(Keynote address delivered by Justice Reynato S. Puno to the 2nd International Conference on Construction Arbitration held at New World Renaissance Hotel, Makati City, July 2, 2004.)
IT is chronicled by legal historians that "private dispute resolution amongst commercial men is as old as commerce itself." Prof. Craig, however, traces the modern development of private dispute resolution system to medieval Europe when merchants coming from different places met to do business. The brevity of these business meetings and the ignorance of trade practices on the part of regular judges led to the development both of special procedures for dealing with mercantile matters and a substantive law of merchants the lex mercatoria.
In England, this mothered the courts of fair and boroughs, also known as pie powder courts, which resolved mercantile disputes. Outside England, merchant fairs and markets likewise resulted in the growth of informal tribunals to meet the same commercial needs. Eventually, these informal tribunals were absorbed into a system of commercial courts that adjudicated mercantile transactions. Still, they were different from the ordinary civil courts.
Upon the other hand, international commercial arbitration has more recent vintage. It originated in Greece but it is the Industrial Revolution that led to the formation of trade and industry associations with rules that encouraged the use of arbitration by its members.
In the United States, the development of arbitration was not without the usual birth pains. Commercial arbitration had taken roots in the United States as early as the 18th century, but the courts looked at arbitration initially with hostile eyes. This hostility has been attributed to Lord Cokes belief that arbitration agreements were against public policy because they ousted courts of their jurisdiction.
There was a meltdown of this judicial hostility at the start of the 20th Century when laws sprouted allowing arbitration. Among the more significant of these laws is the US Arbitration Act, now known as the Federal Arbitration Act, enacted in 1925. Legal commentators observe that it was this law that reversed centuries of judicial hostility towards the arbitration process. In one sweep, it elevated arbitration agreements in the same category as other civil contracts even as it openly encouraged resort to commercial arbitration. Today, arbitration is widely used in the US to resolve unfair labor practice complaints, prisoners rights, medical malpractice, consumer rights, intellectual property rights and anti-trust.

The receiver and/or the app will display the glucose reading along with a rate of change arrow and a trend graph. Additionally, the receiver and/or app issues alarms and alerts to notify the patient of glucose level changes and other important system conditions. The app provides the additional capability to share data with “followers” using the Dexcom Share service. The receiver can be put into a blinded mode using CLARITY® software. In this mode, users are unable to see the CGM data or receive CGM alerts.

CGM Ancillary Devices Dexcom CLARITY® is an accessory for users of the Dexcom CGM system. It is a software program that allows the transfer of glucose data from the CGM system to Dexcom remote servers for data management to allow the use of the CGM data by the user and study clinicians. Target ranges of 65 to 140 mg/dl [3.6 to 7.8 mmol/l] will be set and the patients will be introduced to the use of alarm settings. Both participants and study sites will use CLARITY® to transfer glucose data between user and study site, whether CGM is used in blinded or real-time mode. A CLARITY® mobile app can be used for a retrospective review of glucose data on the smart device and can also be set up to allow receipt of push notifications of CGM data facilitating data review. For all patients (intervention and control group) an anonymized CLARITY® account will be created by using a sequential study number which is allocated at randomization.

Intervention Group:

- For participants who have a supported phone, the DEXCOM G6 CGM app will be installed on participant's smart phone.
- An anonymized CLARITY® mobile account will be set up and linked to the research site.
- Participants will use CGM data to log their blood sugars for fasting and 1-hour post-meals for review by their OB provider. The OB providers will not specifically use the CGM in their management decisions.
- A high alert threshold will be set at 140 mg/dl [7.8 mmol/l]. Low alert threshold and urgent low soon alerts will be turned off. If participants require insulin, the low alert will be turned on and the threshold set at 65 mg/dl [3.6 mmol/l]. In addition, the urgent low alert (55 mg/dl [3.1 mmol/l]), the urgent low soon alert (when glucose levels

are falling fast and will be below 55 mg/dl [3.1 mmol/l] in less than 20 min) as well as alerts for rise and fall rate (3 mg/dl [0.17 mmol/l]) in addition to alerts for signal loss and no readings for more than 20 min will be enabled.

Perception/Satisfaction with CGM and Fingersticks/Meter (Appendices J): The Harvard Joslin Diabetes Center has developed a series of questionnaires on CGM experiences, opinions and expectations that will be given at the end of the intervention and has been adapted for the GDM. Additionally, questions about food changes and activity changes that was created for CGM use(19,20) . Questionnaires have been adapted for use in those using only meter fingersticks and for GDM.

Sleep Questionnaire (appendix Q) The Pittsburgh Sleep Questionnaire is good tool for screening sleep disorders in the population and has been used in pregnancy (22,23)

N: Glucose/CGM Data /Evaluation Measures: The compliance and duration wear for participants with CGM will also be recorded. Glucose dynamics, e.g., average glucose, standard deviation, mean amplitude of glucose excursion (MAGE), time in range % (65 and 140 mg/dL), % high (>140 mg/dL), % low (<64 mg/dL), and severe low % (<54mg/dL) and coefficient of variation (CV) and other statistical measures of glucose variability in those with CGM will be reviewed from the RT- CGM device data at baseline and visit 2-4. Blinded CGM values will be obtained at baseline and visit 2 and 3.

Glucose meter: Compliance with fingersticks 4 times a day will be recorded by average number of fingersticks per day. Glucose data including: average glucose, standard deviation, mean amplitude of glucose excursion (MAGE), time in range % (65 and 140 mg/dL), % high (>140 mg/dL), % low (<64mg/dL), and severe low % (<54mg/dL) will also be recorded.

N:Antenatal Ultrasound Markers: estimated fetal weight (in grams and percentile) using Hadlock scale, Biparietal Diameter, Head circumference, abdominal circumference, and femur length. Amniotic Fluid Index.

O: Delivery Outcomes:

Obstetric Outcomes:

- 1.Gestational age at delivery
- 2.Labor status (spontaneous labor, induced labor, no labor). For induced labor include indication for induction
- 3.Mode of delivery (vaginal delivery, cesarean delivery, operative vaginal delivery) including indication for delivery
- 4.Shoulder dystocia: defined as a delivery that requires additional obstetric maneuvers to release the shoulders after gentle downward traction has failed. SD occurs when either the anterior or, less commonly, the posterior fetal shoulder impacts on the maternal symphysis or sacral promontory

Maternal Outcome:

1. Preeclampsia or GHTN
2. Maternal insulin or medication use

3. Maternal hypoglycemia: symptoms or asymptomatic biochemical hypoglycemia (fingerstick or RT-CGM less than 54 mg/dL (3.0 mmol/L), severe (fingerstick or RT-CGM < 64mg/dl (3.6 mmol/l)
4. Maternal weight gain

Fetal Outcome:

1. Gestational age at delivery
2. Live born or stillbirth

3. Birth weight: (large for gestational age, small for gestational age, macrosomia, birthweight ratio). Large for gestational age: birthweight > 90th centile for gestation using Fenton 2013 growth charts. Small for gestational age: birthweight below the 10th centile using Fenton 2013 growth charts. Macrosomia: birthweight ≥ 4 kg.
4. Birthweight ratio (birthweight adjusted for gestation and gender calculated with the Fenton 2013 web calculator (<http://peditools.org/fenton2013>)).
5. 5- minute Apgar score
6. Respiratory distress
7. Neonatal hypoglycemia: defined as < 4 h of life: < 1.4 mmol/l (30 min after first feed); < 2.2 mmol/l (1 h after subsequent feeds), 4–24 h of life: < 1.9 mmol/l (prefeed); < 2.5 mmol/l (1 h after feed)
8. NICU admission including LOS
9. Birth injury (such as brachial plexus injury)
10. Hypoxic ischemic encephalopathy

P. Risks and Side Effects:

The universal trend towards the use of alternative dispute resolution is irreversible. In the world over, the mechanisms for alternative dispute resolution such as mediation, mini-trial, early neutral evaluation, and arbitration have generally proved effective. Let me just cite the survey conducted by the Cornell University and Price Waterhouse on the use of ADR in Fortune 1000 companies. The 1997 survey showed solid corporate support for ADR. The respondent corporations cited reduced cost of resolving legal disputes and better alternative to the risk and uncertainty of litigation as the reasons for their patronage.
I am glad that the Philippines has firmed up its commitment to the universal movement towards the use of ADR. Truth to tell, ADR is not an unfamiliar concept to Filipinos. Indeed, some of our administrative tribunals have been using certain types and modes of ADRs. They include the National Labor Relations Commission, the Bureau of Labor Relations, the National Conciliation and Mediation Board, the Commission on Settlement of Land Problems, the Department of Agrarian Reform Adjudication Board, the Cooperative Development Authority, the Insurance Commission, and the Bureau of Trade Regulation and Consumer Protection.
We have been using compulsory conciliation in our Barangay Justice System. Pursuant to law, cases involving R5,000 or less have to undergo compulsory conciliation. …